Laura Wolvaardt stands in the middle of the Sydney Cricket Ground. She taps her bat once on the hard pitch with an authoritative thump, steadying herself.
South Africa’s 21-year-old middle-order batter has both her knees bent. Her weight is leaning forward. Her head is still. Her gloved hands are down by her waist, like a gunslinger waiting for the town clock to give her permission to open fire.
Nicola Carey is gathering pace as she runs toward the middle. She has a white Kookaburra ball in her hand and her team’s momentum behind her. Australia’s 31-year-old all-rounder knows that this 2020 ICC Women’s T20 World Cup semifinal is as good as won. All she has to do is keep Wolvaardt quiet.
Rain has affected South Africa’s run chase. Meg Lanning, Australia’s captain and one of the greatest players of all time, knocked off a run-a-ball 49 to drag her team to 134 from 20 overs. But the gods love their tricks and South Africa have just 13 overs to get 98 against the pre-tournament favourites.
Three balls into the 10th over, Carey leaps and gathers in her delivery stride. Wolvaardt’s head is no longer still. Along with her body, it’s moving rapidly towards the leg side and away from her stumps, exposing them, leaving them at the mercy of the ball. Carey does the right thing and ignores the bait. Instead she follows Wolvaardt, sending down a space-cramping delivery that should force the woman with the willow to hit it towards a more defended part of the field.
Wolvaardt has other intentions. Her body is in motion but her target is fixed. The ball bounces in the slot – the Goldilocks zone all batters love to hit from – but her balance is paramount. If she falls too far in the direction she is moving, she has no chance of a clean connection.
As if held in place by an invisible harness she keeps her shape. Her front knee remains bent. Her hands move in a fluid motion. Her core is like a pillar of the Parthenon and when her D&P Hydro bat makes contact with the ball, it creates a sound that elicits an audible gasp from all who are watching.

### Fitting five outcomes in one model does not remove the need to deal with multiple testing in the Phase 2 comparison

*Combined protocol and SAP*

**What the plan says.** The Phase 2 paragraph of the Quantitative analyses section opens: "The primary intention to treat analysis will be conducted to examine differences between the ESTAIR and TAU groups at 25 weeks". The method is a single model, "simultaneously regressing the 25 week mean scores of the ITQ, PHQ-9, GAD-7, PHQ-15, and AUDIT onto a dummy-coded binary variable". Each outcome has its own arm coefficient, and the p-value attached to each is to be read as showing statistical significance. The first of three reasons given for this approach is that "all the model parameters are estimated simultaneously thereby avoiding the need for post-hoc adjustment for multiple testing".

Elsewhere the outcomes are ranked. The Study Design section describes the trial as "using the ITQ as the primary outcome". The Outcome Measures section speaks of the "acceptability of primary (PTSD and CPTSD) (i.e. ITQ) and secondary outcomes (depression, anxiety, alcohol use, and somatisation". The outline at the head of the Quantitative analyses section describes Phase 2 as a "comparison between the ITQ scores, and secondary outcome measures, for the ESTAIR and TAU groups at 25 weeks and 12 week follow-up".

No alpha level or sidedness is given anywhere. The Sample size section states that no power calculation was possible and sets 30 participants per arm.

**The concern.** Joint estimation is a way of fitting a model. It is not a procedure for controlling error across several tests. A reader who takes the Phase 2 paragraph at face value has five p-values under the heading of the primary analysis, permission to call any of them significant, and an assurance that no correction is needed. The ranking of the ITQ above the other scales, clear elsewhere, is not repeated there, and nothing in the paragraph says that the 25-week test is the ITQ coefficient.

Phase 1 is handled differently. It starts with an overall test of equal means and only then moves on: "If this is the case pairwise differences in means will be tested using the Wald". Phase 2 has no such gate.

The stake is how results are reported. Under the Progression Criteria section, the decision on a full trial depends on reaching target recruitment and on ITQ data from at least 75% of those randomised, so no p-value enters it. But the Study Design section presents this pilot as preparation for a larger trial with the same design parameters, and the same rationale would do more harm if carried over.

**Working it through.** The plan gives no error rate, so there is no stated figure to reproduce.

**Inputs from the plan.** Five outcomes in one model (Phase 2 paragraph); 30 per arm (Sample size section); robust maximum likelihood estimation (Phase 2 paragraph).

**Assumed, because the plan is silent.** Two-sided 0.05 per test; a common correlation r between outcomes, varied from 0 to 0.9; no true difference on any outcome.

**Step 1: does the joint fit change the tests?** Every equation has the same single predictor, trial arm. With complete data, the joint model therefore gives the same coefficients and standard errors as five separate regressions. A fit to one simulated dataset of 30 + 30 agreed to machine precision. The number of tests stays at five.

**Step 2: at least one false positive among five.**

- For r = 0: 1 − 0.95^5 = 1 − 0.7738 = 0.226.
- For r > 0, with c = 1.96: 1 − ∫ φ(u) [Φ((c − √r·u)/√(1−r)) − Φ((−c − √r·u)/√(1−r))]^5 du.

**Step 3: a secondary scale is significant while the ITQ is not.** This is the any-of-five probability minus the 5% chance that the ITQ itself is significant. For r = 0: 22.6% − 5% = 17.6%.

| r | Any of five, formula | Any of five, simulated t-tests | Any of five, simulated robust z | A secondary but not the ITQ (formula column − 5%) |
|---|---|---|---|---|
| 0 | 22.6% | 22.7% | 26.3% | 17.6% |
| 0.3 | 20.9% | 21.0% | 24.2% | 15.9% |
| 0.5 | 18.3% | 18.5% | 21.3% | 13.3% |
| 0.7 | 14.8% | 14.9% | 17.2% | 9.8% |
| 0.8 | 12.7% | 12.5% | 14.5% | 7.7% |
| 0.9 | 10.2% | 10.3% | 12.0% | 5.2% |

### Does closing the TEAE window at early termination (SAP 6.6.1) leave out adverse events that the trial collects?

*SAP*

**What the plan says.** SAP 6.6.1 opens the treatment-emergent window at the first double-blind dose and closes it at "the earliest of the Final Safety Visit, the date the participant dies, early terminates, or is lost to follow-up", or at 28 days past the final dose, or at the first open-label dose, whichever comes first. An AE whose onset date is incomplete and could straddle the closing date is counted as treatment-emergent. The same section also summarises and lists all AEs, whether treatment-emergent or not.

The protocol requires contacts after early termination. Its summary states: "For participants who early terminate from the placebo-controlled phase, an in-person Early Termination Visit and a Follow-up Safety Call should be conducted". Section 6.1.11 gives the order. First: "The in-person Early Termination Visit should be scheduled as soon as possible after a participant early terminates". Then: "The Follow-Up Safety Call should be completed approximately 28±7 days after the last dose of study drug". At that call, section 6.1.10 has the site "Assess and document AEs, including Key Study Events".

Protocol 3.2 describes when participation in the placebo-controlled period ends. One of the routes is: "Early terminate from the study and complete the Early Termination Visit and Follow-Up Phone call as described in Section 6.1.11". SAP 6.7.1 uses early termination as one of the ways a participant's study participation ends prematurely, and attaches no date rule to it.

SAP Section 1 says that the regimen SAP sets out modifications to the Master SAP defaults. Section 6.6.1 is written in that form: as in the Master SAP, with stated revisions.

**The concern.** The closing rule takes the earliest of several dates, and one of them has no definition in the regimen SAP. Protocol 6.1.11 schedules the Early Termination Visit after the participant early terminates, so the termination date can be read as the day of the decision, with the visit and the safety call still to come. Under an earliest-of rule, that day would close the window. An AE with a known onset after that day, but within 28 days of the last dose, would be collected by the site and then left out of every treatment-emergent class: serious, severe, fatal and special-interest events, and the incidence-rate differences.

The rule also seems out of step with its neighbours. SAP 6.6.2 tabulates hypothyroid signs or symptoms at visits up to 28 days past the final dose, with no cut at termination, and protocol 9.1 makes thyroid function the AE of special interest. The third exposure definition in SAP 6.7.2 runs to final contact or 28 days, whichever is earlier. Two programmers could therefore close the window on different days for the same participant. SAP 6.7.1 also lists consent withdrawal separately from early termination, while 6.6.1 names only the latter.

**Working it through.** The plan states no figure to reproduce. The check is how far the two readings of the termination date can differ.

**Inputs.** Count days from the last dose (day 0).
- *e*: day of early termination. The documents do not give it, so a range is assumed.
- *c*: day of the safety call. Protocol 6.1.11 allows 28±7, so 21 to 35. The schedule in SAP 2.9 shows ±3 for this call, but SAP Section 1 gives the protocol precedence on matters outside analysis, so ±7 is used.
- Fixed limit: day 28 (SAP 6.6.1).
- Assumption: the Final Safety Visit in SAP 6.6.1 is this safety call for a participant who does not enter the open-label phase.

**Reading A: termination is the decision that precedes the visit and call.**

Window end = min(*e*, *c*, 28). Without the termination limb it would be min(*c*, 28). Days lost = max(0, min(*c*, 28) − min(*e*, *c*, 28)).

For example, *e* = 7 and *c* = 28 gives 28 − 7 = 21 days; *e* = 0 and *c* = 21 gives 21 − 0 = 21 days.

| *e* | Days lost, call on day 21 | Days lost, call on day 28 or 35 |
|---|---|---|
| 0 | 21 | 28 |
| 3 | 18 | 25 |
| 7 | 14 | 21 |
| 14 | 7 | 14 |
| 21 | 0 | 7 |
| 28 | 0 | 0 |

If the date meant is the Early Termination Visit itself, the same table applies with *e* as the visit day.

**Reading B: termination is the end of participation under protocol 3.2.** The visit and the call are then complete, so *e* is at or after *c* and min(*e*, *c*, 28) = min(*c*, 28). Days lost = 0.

“Is it possible to marry a cricket shot?” the International Cricket Council (ICC) wanted to know on its YouTube channel, replaying the moment from every possible angle.
The ball exploded to the cover boundary, arcing over the infield and skipping past the perimeter. It added four runs to South Africa’s cause. Wolvaardt would hit another two boundaries – a heaved six over midwicket and a scythed four backward of point – but her unbeaten 41 from just 27 balls could not secure victory for her side. Australia won by five runs. Three days later, Lanning lifted her country’s fifth T20 World Cup in front of 86 174 people in Melbourne.
The beauty of the cover drive
“I have watched it a few times,” Wolvaardt says before her return to Australia to represent the Adelaide Strikers in the Big Bash League.
She laughs a little, almost sheepishly. She knows how indulgent it is to revisit past triumphs, especially when she has the ingredients to be one of the most decorated Proteas of all time.
But therein lies the beauty of that stroke. Driving, particularly cover driving, is indulgent. Pull shots are violent, cut shots are aggressive, flicks through the on-side are disdainful but there is poetry in the cover drive. It is the cricket equivalent of Oscar Wilde sipping champagne on a chaise lounge while sweet-talking a lover. It oozes class and decadence. Wolvaardt executes it as well as anyone ever has.
“It’s a beautiful thing when done right,” she says. “It’s always been my get-out-of-jail-free card. I’ve always practised it and thankfully it developed as a strength of mine. Now whenever I walk out to bat, most captains send a sweeper to the cover boundary immediately.”
The joy of the cover drive is rooted in its simplicity. Almost anyone can play it. It’s perhaps the easiest cricket scoring shot to execute (the agricultural mow over cow-corner excluded). But not everyone can do it well. Not everyone can make grown men purr like kittens with its unfurling.
Wolvaardt is a rare breed of batter. She does not force the ball to go anywhere it didn’t already intend on going. All she does is invite it there with a flash of her blade.
To do this one must possess a sound technique. Wolvaardt has been honing hers from a very young age. When she was just 11 she had her first taste of senior cricket, competing for Western Province in an Under-19 interprovincial tournament.
Facing bowlers able to crank it faster than anything she had seen before meant a cavalier approach would only end in disaster. She needed to line up every ball, move back and across when defending, keep her elbow high and her head still. Soon she was opening the batting, rope-a-doping in the crease like Muhammad Ali in his pomp.
She accelerated through the ranks and made her senior international debut in February 2016 as a 16-year-old, opening against England in a one-day international (ODI) in Benoni. Though she struggled in that first encounter, stuttering to five from 24 balls, her 55 in the next game in Centurion pointed to her potential.